MAC. This stands for Monitored Anesthesia Care. It is administered by an anesthesia professional who is in the room with the gastroenterologist and a nurse or technician. This is usually selected when there are concerns about the patient’s lungs, heart, or tolerance to midazolam or fentanyl.  The medicine used for this type of sedation is propofol - yes, the same medicine that was abused by Michael Jackson. However, unlike Michael Jackson, the propofol for colonoscopy is given by a trained professional under constant supervision and monitoring. The depth of sedation with MAC is sometime moderate sedation, but is usually deep sedation.

General anesthesia. This is almost never used for colonoscopy. General anesthesia is usually reserved for patients with severe lung disease, unstable airways, and particularly long procedures.

So how do I decide what type of sedation I should get for my colonoscopy?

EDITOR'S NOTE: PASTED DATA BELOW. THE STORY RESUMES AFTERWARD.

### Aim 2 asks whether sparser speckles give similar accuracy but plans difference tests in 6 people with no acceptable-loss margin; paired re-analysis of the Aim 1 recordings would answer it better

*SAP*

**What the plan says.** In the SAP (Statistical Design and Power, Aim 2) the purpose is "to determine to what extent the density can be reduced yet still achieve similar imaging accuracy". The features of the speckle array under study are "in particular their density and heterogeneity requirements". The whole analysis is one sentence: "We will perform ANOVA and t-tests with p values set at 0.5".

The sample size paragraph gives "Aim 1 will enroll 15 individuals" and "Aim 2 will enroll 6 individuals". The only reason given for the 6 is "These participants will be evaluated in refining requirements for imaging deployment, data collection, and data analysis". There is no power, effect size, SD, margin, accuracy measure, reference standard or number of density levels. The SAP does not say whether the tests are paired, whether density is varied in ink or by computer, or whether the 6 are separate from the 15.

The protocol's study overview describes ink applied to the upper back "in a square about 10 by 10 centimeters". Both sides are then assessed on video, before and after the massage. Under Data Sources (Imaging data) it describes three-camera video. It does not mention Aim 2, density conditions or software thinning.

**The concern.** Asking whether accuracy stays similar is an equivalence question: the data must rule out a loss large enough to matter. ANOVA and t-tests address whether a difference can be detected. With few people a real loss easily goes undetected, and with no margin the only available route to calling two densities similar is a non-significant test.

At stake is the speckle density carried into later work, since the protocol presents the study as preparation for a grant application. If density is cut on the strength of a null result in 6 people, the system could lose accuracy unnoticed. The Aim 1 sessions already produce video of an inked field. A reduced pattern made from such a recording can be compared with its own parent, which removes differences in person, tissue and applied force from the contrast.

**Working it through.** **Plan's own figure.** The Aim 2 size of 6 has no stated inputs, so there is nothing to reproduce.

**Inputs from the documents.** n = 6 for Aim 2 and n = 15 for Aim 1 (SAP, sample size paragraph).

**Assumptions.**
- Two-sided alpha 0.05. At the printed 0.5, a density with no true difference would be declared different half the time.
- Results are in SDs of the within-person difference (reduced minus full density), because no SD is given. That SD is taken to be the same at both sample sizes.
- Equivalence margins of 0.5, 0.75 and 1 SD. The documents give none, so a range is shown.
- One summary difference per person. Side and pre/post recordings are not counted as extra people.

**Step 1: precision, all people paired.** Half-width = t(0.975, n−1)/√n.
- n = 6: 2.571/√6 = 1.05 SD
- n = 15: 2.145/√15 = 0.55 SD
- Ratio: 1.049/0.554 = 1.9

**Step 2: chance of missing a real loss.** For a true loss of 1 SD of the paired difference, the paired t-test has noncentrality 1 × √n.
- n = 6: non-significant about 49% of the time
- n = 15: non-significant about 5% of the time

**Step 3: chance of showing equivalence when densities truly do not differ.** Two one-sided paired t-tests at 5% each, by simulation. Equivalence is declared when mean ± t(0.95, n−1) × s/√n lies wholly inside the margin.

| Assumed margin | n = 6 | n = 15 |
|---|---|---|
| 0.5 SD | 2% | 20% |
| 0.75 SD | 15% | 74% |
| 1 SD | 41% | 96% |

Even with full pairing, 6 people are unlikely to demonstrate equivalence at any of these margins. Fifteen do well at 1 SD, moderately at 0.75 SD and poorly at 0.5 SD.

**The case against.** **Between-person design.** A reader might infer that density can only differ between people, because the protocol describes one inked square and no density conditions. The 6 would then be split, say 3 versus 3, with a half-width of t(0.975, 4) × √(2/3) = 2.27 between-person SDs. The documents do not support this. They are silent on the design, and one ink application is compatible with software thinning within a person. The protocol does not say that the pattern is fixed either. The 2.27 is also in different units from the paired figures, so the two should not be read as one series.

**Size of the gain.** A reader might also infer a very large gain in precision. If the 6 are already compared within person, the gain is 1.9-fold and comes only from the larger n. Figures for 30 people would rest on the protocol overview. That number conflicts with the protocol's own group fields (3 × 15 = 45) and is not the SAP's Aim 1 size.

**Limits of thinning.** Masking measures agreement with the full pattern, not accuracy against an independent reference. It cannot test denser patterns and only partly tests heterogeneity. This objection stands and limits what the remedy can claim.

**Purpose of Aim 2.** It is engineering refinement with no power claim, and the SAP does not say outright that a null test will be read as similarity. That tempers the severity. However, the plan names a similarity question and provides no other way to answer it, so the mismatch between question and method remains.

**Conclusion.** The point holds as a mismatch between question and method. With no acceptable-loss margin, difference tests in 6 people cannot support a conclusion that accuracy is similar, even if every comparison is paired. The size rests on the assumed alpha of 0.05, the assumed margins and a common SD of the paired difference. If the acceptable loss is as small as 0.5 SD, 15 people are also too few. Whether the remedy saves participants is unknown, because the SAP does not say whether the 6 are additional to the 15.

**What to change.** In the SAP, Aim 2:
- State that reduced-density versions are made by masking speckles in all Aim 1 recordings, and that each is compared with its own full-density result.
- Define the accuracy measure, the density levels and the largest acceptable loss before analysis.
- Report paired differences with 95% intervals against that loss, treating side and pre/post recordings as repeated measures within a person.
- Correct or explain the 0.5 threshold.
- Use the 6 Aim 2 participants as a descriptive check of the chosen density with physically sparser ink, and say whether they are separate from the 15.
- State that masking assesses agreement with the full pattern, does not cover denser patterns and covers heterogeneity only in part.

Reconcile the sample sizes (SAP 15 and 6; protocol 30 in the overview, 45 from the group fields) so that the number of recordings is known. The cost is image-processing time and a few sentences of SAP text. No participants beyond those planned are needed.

It’s simple – talk to your doctor. If you are meeting with the gastroenterologist before the procedure, simply ask what type of sedation is planned. Discuss the pros and cons, and of course, your preferences and concerns.  If you are scheduled for open access colonoscopy, you can call the office of the gastroenterologist prior to the procedure to see what is planned. If you want to discuss the sedation further, you should be able to speak with a nurse or doctor prior to the procedure to allay your concerns.

While we can’t make the bowel preparation more pleasant, we certainly can make the actual procedure a comfortable one.   

About the Author

Benjamin Krevsky, MD, MPH is a Professor of Medicine at the Lewis Katz School of Medicine at Temple University in the Gastroenterology Section. Dr. Krevsky is regularly listed as one of the Best Doctors in America and has been selected as a Top Doctor in Philadelphia Magazine for 2017. He is an active clinician and educator, having published over 200 papers, audiotapes and books. His clinical interests include colon cancer screening and treatment, anorectal disorders, motility disorders, and endoscopic treatment of gastrointestinal diseases. He has been honored with selection as a Fellow of the American College of Physicians, American Society for Gastrointestinal Endoscopy, American Gastroenterological Association, and American College of Gastroenterology.